Equal Pay Day sets reminder: gender pay gap exists

By Kalea Hall



The gender pay gap exists, and it impacts not just society, but the nation’s economy, researchers say.

Today is Equal Pay Day – a day set to symbolize how far into the year women must work to earn what men earned the previous year.

In the U.S., women make 79 cents for every $1 men make.

The income loss for women translates to a loss for the economy – globally, nationally and regionally.

“Lots of people believe men should be paid more than women,” said George Zeller, a Cleveland-based economist. “Changing that [belief] is a very difficult comprehensive task. This is not just a problem in India and Singapore, it’s a problem in the U.S.”

In 2014, women’s median earnings were 79 percent of men’s median earnings, according to the American Association of University Women’s, AAUW, report on the gender pay gap.

The year 2014 was the last one for which statistics and data were available.

Using data from the U.S. Census Bureau, the AAUW also looked at the wage gap state by state. The data shows Washington, D.C., with the smallest wage gap of 90 percent in 2014. In Ohio, women made 78 percent of what men made in median earnings.

The reasons for the pay gap are vast.

Janice Elias, Ph.D, a professor emeritus at Youngstown State University in the Department of Human Ecology, teaches a class called work and family that features the factors that impact a woman’s salary.

One factor is women are less likely to negotiate for a higher salary.

“A second big factor is that women are more likely to have a discontinuous work history,” Elias said.

A woman is more likely to be the stay-at-home parent than a man, Elias noted.

Another factor leading to lower wages for women is the tendency women have to enter into lower-paying industries.

In 2014, the civilian force included 146 million full-time and part-time employed workers, where 53 percent were men and 47 percent were women.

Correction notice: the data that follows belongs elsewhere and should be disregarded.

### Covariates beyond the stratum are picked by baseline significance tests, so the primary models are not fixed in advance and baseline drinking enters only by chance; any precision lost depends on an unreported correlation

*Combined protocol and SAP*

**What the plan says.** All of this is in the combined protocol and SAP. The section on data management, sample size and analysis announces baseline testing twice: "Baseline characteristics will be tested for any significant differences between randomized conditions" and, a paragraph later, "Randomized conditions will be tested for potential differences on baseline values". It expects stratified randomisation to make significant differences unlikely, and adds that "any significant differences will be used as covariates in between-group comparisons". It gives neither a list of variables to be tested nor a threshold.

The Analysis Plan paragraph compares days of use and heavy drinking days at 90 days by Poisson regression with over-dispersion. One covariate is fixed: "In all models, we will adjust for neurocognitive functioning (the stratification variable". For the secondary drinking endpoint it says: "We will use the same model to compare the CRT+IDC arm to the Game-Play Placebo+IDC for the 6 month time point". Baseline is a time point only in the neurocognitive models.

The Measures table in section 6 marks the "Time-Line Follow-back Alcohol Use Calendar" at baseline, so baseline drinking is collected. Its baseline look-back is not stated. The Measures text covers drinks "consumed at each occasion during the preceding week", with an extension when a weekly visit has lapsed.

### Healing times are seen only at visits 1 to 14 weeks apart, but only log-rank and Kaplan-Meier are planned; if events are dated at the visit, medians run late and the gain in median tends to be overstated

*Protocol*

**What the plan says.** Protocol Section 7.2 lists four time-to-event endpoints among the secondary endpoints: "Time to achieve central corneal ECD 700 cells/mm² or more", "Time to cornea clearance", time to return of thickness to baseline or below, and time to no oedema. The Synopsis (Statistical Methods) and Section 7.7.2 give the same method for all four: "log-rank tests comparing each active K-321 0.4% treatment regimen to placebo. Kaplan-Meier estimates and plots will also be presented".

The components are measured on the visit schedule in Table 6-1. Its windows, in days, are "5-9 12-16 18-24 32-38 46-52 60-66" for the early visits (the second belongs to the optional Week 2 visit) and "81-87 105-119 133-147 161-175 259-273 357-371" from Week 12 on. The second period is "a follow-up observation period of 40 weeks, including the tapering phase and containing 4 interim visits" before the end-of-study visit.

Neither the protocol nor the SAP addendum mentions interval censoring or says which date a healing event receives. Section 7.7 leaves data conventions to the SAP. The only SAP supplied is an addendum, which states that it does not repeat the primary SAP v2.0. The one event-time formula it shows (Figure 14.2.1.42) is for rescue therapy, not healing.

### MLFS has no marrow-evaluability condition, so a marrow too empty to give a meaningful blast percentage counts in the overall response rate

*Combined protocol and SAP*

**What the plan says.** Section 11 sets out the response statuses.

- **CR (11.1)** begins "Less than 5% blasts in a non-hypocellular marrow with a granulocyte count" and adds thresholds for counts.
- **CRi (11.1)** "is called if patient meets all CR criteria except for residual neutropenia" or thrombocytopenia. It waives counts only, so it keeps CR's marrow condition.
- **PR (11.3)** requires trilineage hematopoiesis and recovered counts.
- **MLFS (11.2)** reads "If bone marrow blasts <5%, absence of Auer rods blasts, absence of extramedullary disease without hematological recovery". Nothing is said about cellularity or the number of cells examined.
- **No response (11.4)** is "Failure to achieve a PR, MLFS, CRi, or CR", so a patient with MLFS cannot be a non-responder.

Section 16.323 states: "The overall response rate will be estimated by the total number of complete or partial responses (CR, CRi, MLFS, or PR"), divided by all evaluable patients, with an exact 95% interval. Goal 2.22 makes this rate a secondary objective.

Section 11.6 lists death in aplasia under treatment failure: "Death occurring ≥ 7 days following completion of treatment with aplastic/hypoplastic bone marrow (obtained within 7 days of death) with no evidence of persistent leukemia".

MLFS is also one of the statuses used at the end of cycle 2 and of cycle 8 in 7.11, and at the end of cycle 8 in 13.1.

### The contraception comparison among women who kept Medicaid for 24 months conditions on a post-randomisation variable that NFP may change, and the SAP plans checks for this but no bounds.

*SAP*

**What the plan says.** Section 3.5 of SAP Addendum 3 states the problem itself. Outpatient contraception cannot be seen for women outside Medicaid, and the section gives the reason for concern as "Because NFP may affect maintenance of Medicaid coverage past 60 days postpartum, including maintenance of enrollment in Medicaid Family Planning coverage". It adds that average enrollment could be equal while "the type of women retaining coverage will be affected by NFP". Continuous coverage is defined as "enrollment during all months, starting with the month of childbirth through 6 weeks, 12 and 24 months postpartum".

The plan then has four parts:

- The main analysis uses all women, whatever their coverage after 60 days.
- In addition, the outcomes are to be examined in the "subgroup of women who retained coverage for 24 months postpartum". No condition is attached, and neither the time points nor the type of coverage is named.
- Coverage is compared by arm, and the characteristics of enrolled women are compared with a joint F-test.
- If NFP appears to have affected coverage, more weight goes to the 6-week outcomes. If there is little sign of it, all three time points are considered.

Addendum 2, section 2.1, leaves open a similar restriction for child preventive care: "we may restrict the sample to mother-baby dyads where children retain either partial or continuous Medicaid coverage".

Forty percent of working women were employed in traditionally female occupations such as social work, nursing and teaching. Forty-three percent of men were employed in computer programming, engineering and firefighting, according to AAUW’s report.

“The general trend is where fields are male dominated they tend to pay more,” said Kevin Miller, senior researcher at AAUW.

In September 2015, McKinsey Global Institute, the business and economics research arm of McKinsey & Co., came out with a report that showed the impact of the pay gap on the global economy. Advancing women’s equality in the world can add $12 trillion to global growth, according to the report.

In a “full-potential” scenario, a world where women participate in the economy the same as men, the MCI study found that it would add up to $28 trillion, or 26 percent, to annual global GDP (gross domestic product) in 2025, which is equivalent to the combined U.S. and China economies.

The study also looked at the alternative “best-in-region” scenario in which all countries match the rate of improvement of the best-performing country in their region, which would add as much as $12 trillion in annual 2025 GDP.

The study looks at six types of intervention needed to bridge the gender gap: financial incentives and support; technology and infrastructure; the creation of economic opportunity; capability building; advocacy and shaping attitudes; and laws, policies and regulations.

Less pay for women means less money flowing into the economy.

“If we were to equalize pay, [women] are going to have more money to save or spend,” PNC economist Mekael Teshome said.

Equal pay for women would also improve labor force participation, he said.

“If you can close this gap it will encourage more women to join or stay in the labor force,” Teshome said.

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